How to Find a Complementary Business to Help Yours Grow
If you’re a small- to medium-sized business that is trying to carve out a place for itself in a competitive market, you want to differentiate yourself from the competition. One way to do that is to offer something no one else is doing. You can create a new product or service or go after an untapped market. But if you’ve already tried all of those and you’re looking for something else, it’s time to find the peanut butter to your chocolate or the peas to your carrots.
Partnering with another business can help you both offer something to your markets that neither has seen. Here are three ways to find your perfect complementary business so you both can profit.
Finding the Ideal Business CollaborationIf you’re old enough, you may remember the Reese’s Peanut Butter Cup commercials that showed two people enjoying very different snacks—one a chocolate bar and one a jar of peanut butter. Inevitably the two collided, one had chocolate in their peanut butter, and one claimed to have peanut butter on their chocolate. But either way, a scrumptious dessert was born. The same can be true of your business.
You don’t need a formalized partnership with stakes in one another’s business. Instead, you can create special collaborations, offers, or referrals that are mutually beneficial to the businesses and your audiences.
Brainstorm Businesses That Fit Yours Like Peanut Butter and ChocolateMake a list of businesses that provide a complementary service or product that you don’t offer but would benefit your target market. Ideally, the collaboration between you and this business should create something that other businesses aren’t doing. For instance, a bar that doesn’t serve food may pair up with a food truck to provide bar patrons with easy access to food while food truck aficionados can enjoy an alcoholic drink. Since some food trucks have sizable followings giving them access to your parking lot or a place to park can bring in new customers for you as well.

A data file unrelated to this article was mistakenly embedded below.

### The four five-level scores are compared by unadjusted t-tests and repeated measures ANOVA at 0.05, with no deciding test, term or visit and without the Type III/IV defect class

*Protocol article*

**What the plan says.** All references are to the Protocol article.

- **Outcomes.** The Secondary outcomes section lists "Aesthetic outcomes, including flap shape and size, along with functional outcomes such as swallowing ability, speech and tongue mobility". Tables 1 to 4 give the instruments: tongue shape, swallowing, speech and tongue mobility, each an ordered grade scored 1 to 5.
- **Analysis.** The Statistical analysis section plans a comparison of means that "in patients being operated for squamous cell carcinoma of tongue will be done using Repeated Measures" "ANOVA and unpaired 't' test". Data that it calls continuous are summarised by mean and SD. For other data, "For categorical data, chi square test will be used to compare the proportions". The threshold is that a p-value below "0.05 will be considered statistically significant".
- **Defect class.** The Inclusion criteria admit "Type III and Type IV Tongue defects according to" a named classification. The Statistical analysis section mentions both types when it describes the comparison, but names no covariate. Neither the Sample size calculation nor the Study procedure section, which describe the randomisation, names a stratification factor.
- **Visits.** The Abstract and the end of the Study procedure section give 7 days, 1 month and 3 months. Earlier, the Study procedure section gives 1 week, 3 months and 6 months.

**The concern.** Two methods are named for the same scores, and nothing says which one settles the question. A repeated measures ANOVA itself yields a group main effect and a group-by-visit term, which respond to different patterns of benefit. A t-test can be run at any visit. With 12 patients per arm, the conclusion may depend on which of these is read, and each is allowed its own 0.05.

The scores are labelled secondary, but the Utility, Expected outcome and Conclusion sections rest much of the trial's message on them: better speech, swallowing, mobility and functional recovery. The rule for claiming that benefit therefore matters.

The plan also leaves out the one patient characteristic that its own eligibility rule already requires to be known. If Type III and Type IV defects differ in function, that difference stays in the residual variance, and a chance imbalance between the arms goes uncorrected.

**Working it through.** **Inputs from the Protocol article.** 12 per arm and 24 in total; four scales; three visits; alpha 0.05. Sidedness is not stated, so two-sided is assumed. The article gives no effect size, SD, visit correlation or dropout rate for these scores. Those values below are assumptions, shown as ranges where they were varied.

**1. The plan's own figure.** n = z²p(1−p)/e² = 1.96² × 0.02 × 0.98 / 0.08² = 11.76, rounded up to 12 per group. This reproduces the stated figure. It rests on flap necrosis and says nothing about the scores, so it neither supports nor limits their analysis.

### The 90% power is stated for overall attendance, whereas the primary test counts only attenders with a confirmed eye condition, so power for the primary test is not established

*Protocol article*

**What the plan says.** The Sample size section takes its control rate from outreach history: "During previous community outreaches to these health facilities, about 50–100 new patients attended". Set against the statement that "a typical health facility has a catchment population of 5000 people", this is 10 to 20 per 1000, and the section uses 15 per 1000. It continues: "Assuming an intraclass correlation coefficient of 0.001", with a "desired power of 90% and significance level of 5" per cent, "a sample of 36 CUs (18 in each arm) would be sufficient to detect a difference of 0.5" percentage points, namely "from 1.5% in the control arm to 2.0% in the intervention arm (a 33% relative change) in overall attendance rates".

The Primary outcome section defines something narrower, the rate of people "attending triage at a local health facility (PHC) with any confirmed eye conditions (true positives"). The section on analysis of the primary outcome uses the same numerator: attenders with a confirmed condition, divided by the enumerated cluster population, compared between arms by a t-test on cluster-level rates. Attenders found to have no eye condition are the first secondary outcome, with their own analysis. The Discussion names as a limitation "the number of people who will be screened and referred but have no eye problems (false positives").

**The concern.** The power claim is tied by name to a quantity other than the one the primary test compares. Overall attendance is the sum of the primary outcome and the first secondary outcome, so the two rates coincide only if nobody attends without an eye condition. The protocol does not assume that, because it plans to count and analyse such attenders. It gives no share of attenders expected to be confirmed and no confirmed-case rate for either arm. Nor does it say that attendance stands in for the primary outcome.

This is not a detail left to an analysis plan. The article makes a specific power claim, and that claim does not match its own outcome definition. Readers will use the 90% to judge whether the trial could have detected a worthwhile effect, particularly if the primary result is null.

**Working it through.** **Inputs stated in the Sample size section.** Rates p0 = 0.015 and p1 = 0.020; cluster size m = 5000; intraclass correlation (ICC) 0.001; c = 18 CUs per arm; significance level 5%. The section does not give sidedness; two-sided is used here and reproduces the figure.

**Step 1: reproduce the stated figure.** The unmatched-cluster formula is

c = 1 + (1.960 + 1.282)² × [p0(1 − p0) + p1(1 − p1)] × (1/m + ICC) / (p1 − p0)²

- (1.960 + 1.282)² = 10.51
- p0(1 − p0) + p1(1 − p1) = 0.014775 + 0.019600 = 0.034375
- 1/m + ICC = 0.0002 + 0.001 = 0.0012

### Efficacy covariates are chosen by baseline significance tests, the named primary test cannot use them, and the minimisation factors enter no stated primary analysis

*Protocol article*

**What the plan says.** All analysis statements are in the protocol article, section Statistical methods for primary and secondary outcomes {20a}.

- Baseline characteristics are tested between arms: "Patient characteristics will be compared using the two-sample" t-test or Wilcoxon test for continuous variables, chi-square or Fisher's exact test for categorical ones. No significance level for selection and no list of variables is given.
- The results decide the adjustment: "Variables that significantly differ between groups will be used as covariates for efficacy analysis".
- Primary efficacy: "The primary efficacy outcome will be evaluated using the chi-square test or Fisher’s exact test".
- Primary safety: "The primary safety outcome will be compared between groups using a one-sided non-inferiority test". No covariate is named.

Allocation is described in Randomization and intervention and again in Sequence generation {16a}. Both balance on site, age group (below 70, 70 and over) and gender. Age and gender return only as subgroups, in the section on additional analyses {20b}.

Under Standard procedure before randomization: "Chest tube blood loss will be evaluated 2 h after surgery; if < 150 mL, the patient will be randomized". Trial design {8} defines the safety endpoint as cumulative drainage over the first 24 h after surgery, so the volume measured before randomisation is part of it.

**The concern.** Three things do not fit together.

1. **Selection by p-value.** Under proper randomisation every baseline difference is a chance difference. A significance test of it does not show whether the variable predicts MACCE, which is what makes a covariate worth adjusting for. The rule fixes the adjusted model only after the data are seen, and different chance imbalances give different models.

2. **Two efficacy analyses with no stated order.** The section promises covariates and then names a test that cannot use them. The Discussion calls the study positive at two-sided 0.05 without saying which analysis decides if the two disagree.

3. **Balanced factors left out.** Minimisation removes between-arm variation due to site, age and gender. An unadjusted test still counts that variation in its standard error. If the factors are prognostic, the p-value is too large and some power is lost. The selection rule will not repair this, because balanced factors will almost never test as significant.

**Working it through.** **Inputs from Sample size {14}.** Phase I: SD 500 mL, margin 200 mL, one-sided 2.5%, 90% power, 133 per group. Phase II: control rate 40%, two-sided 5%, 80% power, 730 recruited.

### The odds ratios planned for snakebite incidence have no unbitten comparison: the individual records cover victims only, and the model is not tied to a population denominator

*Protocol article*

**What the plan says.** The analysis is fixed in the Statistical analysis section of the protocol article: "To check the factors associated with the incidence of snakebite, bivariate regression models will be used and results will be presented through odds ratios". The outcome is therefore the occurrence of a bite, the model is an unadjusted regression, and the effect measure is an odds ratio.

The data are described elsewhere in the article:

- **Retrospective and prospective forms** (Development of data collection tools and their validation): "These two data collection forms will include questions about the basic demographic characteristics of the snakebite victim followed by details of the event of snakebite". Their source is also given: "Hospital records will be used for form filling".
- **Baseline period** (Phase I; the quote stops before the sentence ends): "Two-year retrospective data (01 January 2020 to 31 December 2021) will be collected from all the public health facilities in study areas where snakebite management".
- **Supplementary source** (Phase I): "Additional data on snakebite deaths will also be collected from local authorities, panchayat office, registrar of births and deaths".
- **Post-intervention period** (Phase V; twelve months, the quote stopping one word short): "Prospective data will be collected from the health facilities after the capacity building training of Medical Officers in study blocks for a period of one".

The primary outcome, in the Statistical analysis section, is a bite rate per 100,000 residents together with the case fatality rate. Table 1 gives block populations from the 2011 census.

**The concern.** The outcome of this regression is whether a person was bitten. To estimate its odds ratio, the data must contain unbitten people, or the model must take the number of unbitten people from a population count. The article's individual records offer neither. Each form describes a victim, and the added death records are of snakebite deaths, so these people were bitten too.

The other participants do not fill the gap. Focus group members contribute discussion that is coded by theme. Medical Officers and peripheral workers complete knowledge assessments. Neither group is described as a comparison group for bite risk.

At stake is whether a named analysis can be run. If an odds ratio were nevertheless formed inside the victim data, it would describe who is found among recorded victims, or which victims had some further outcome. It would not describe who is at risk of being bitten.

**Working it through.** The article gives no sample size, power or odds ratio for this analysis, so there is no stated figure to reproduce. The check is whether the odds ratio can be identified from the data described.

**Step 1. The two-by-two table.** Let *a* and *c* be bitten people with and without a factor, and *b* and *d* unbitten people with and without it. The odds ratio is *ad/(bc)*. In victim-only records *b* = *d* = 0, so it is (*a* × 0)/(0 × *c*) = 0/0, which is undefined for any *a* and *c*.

Think About What Your Customers WantBuilding on that, make a list of what do you hear customers asking for that you don’t currently do/offer. Take that list and decide whether those ideas make sense for your business. You can the decide to offer a new product or service line based on those customer requests, or you can collaborate with someone who has already created a successful business doing those things. For instance, if you own a gym, you could create a juice bar on-site or offer a healthy menu planning service. You could also work with someone to fill those needs. Here too there are options. You can rent some of your space to that business or create an affiliate or referral program so your gym members receive discounts for those other products or services at the other business’ location.
Decide What Is Stopping Customers From BuyingIs there something that is prohibiting potential customers from buying from you? What is the wall to purchase? Identify what is holding people back and solve it through collaboration. For instance, if you sell something large like furniture but you don’t offer delivery, partnering with a delivery or moving company may increase your sales. Some people don’t have the means (strength or room) to bring a large item home. But you may not want the headache of employing movers and covering the insurance. A partnership of this kind can benefit everyone.
Business collaborations can help your business, the collaborator’s business, and (both of) your markets. By understanding what your customers need and want, as well as what holds them back from buying, you can create a satisfactory collaboration that benefits everyone and serves to separate you from your competition. This way, you’ll gain exposure to a new market or additional customers as well as improve business relationships. If you’re not sure how to make connections with other businesses, contact your chamber. They can put you in touch with someone looking to grow in a similar way.
Christina Metcalf is a writer/ghostwriter who believes in the power of story. She works with small businesses, chambers of commerce, and business professionals who want to make an impression and increase their customer/member base. She loves road trips, hates exclamation points, and is always looking for the perfect quaint beach town that no one has ever heard of.